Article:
It was International Women’s Day, but an international trucking company let a female driver go because she had to stop at a McDonald's to go.
A rule of the Australian trucking corporation employing the woman states that drivers cannot stop while delivering a load.
Does this company rule deny truck drivers the right to make any stops while driving, even if they have to go to a restroom or feel sick—and does the rule discriminate against women?
Fellow workers, unions, and even the mayor of Los Angeles think so and are rallying behind a working mother who was terminated for supposedly taking an emergency bathroom break at a McDonald's while on duty as a delivery truck driver, according to a press release by the Teamsters union, which has joined with the Australian Transport Workers Union to organize Los Angeles employees of the multinational Toll Group, which the employer is fighting.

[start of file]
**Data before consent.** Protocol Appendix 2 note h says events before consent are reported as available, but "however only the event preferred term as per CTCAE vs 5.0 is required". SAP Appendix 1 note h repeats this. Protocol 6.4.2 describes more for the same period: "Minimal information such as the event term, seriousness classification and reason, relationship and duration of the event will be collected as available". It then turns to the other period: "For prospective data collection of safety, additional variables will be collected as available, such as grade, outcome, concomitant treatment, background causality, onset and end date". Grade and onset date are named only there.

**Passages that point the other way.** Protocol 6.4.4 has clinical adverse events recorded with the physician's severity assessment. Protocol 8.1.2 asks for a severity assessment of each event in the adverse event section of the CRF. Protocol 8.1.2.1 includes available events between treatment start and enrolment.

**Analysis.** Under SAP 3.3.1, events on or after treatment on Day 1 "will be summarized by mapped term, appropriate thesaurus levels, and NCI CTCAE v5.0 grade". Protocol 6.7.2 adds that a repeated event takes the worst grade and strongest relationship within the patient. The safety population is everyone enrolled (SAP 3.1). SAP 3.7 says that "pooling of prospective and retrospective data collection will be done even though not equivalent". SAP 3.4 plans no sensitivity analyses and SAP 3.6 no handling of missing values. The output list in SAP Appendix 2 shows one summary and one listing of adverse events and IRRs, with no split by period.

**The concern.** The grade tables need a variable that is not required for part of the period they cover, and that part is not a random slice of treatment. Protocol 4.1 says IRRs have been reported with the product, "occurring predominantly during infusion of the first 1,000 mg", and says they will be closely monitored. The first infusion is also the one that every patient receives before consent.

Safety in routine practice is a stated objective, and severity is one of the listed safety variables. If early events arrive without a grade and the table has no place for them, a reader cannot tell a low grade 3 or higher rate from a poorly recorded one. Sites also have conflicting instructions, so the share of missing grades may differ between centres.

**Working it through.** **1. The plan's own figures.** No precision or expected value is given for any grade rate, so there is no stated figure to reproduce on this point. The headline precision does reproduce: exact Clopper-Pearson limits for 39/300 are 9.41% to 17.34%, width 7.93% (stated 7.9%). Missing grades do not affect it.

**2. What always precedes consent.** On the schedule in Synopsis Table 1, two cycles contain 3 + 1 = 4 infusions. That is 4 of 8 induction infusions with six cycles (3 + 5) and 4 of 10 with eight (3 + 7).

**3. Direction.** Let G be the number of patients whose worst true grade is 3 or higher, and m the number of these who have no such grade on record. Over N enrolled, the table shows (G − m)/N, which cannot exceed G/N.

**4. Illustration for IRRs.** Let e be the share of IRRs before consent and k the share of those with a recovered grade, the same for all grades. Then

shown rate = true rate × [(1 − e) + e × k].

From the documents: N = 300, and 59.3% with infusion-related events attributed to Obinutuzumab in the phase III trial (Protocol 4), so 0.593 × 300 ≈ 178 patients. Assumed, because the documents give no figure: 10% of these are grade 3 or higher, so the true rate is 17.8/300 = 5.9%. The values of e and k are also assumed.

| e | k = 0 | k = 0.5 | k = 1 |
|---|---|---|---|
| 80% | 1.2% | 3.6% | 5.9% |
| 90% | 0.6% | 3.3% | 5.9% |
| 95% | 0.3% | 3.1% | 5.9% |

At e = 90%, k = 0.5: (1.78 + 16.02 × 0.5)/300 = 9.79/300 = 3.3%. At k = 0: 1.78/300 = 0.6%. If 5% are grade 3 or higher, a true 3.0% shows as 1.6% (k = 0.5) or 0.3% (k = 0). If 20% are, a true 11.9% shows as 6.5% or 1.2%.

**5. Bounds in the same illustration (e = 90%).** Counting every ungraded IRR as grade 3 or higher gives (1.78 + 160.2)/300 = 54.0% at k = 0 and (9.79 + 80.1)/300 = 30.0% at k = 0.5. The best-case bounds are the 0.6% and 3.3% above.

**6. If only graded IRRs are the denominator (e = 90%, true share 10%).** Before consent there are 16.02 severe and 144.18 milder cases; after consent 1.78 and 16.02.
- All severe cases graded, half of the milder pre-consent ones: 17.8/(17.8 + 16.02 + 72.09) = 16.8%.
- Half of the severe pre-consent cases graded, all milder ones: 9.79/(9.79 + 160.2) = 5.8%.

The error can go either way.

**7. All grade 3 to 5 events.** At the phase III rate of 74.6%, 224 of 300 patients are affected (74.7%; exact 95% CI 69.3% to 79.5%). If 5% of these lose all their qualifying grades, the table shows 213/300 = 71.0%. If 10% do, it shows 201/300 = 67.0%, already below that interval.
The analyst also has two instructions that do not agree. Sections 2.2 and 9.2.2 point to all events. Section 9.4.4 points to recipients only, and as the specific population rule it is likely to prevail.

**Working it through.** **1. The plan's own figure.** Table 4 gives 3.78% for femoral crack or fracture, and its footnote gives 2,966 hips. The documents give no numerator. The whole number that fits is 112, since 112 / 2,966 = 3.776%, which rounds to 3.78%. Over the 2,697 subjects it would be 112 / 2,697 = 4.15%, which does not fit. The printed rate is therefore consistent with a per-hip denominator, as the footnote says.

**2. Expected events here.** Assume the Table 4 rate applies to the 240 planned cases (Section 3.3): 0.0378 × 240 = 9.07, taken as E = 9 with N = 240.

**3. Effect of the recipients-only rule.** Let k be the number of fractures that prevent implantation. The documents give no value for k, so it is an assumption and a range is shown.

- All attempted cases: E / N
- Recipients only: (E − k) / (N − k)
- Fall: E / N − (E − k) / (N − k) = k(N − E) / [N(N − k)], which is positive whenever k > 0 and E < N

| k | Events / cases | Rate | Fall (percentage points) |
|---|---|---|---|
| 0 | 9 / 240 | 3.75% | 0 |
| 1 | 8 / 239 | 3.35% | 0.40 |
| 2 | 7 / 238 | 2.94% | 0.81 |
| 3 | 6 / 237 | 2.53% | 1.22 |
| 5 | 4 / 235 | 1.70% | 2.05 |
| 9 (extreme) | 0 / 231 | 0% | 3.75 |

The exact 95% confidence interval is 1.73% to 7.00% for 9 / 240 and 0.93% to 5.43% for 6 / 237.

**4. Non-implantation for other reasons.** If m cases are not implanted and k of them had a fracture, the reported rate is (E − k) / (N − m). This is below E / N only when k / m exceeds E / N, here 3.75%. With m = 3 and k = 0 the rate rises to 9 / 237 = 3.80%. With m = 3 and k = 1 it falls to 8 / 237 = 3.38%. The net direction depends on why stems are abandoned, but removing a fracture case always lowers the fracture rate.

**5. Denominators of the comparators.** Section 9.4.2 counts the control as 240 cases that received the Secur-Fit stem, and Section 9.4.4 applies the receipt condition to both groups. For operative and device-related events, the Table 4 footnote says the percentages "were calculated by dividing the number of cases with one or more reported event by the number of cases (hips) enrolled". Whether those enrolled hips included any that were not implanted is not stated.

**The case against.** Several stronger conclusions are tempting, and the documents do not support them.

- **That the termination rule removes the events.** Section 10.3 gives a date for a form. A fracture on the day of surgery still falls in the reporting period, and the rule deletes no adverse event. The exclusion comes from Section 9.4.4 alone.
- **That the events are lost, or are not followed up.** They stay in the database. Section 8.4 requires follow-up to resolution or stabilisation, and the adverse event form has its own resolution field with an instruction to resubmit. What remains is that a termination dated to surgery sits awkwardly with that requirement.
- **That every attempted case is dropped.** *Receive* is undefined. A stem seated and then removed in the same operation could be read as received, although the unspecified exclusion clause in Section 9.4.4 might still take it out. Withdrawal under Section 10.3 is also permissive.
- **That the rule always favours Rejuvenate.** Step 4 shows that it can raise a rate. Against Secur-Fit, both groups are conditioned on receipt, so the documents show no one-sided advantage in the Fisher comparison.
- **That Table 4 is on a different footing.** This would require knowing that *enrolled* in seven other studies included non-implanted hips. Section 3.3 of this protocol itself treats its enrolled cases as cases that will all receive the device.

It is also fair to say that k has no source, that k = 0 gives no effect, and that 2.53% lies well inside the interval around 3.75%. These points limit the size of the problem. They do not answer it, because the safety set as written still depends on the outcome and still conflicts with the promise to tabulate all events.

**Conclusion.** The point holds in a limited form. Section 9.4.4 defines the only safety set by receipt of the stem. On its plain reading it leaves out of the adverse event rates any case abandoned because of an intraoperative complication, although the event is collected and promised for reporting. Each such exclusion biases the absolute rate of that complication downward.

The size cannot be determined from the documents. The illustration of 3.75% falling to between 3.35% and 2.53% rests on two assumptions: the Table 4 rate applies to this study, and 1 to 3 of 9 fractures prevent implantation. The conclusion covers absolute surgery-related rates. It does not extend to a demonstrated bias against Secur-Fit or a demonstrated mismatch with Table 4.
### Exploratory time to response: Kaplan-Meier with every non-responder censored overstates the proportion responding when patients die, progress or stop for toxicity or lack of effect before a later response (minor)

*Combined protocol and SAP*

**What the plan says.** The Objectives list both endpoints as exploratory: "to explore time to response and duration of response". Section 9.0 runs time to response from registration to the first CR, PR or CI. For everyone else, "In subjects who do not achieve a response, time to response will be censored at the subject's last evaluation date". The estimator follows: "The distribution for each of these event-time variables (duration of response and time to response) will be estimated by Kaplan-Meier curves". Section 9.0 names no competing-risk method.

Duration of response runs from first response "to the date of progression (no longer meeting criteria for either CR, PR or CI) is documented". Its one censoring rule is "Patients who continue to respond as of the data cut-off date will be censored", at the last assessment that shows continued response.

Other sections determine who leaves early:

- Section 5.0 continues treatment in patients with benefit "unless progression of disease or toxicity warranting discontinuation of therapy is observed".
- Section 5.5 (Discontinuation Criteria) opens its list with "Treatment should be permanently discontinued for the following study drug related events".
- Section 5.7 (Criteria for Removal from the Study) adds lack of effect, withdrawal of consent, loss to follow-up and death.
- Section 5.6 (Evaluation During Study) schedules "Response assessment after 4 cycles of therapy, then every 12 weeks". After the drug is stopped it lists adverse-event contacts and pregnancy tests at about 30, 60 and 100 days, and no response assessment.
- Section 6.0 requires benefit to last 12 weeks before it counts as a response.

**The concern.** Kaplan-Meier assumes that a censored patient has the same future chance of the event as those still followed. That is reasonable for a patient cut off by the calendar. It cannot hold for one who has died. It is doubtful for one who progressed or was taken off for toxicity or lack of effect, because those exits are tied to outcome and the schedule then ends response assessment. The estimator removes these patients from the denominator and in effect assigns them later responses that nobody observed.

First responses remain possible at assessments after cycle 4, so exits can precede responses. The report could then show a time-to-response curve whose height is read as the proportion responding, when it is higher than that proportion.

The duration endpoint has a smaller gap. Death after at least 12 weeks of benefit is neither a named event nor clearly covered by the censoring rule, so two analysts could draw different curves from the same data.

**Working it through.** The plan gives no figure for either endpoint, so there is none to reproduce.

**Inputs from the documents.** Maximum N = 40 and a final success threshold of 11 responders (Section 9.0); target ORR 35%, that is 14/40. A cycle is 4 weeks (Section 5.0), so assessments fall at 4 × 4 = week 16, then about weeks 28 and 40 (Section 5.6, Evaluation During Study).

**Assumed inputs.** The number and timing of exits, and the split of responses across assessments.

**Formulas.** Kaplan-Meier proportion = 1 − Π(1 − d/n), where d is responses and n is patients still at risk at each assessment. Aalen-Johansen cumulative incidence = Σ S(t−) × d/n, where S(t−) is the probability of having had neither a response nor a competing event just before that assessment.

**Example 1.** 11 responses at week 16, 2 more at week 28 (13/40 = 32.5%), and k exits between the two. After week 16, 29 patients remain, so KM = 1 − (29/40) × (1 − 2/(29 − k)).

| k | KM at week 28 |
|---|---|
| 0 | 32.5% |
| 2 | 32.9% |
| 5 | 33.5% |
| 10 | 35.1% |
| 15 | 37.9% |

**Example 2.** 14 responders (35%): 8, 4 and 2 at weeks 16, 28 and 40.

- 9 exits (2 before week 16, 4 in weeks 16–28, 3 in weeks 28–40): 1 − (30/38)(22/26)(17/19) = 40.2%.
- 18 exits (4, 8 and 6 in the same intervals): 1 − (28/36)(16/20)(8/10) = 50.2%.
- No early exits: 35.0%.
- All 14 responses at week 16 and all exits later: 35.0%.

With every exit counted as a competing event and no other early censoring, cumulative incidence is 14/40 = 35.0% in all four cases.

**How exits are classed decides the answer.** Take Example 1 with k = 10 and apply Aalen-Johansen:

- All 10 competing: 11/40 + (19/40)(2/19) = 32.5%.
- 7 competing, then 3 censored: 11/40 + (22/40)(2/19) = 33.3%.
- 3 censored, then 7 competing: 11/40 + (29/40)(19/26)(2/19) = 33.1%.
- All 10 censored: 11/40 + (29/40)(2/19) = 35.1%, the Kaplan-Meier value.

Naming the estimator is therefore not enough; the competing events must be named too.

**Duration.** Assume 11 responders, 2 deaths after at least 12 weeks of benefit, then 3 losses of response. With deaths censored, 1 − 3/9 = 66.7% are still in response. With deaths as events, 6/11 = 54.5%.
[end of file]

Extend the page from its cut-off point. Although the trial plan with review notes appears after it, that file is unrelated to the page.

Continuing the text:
The press release maintains that the woman, one of only two females out of 75 truck drivers, could not wait until her destination to use a toilet, and that her firing was discriminatory against her as a female, and also retaliatory because she was perceived as being pro-union.
The Australian quotes a representative for Toll as denying the allegations, stating that when the driver made her stop, she “abandoned” her loaded truck in a no-parking zone on the side of a highway and actually did not use the restroom at McDonald's, but only ordered a sandwich. “Bullying and threatening employees goes completely against Toll’s values,” said the rep.
Reportedly, the driver will file a complaint with the National Labor Relations Board. Blimey, looks like this “he said, she said” situation may wind up in court.